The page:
This page is intended to support faculty in navigating academic misconduct outcomes and to promote consistency across the institution. The student conduct process is intended to be educational and when possible it is productive for the alleged misconduct to be treated as a learning opportunity. The range of outcomes related to each type of violation are suggestions and must be weighed alongside the need for fairness, a consideration for what the student has learned throughout the process including his or her acceptance of responsibility for any intentional or unintentional policy violations as well as the importance of academic integrity to our courses and degrees.
Some categories of academic dishonesty may include behaviors that are unintentional and are a part of the natural progression of mastering content. For example, within both plagiarism and collaboration students may violate the Student Code of Conduct while engaging in a learning process, which may be a necessary step, as is the case for some instances of patchwriting (Howard 1995).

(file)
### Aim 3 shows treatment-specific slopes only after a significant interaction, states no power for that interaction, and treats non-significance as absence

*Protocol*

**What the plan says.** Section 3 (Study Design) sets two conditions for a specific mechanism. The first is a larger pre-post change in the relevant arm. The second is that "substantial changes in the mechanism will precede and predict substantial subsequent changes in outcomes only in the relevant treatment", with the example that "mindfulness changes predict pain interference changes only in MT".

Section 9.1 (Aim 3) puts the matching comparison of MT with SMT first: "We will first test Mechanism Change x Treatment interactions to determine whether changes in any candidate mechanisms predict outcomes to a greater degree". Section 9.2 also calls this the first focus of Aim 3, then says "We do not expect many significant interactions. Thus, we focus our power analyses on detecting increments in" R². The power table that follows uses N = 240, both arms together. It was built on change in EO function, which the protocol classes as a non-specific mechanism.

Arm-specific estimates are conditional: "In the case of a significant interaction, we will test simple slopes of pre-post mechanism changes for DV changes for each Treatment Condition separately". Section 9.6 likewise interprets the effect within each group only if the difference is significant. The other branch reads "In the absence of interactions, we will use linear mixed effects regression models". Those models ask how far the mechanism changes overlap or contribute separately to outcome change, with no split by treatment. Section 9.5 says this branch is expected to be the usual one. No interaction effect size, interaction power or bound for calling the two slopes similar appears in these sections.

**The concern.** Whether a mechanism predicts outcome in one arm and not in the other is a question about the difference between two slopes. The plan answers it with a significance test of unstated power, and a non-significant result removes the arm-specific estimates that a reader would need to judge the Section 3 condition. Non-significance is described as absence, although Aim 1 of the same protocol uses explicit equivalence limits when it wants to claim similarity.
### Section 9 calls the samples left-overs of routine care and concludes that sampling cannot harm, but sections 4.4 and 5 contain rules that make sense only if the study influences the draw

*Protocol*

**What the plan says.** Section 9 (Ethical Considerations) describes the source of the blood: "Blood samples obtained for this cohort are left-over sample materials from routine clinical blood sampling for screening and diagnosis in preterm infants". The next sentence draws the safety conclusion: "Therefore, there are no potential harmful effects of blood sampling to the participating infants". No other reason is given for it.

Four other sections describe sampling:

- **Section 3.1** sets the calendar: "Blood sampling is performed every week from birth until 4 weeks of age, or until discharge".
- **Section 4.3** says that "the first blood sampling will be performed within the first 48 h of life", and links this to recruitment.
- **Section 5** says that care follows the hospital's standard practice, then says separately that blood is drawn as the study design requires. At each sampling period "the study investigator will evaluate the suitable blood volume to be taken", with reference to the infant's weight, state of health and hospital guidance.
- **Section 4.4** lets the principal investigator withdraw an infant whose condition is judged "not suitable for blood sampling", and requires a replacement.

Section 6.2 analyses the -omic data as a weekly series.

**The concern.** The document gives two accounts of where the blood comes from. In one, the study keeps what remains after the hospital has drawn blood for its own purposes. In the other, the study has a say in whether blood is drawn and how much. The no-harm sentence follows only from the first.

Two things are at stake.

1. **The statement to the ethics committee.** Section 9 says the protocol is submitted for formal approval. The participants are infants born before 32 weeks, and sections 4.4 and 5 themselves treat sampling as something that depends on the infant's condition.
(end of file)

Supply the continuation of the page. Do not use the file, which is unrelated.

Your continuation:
Boise State policy allows faculty the autonomy to determine the severity of the choices students have made within their courses. It is extremely important to document and enforce appropriate consequences to protect against repeated and/or widespread misconduct as well as to protect the value of our degrees. Repeated violations result in an Academic Sanctioning Hearing, the outcomes of which may range from educational to suspension or expulsion.
Intentionality is sometimes hard to discern, however, in situations where the intention to commit an act of misconduct is clear, the recommended sanction is an “F” in the course. In situations where the intentional act is relatively minor or the student has unintentionally violated the code, the recommended sanctions include sanctions of a zero on the assignment with or without the opportunity to redo the assignment either for partial or full credit, along with an educational sanction to support student learning and reduce the possibility that the student will unintentionally violate the code in the future. All outcomes must also be in accordance with any statements published in the course syllabus.
Keep in mind that there are two categories of academic misconduct, academic negligence is most appropriate when the act is both unintentional and minor.
Howard, Rebecca Moore. “Plagiarisms, Authorships, and the Academic Death Penalty.” College English 57.7 (November 1995): 708-36.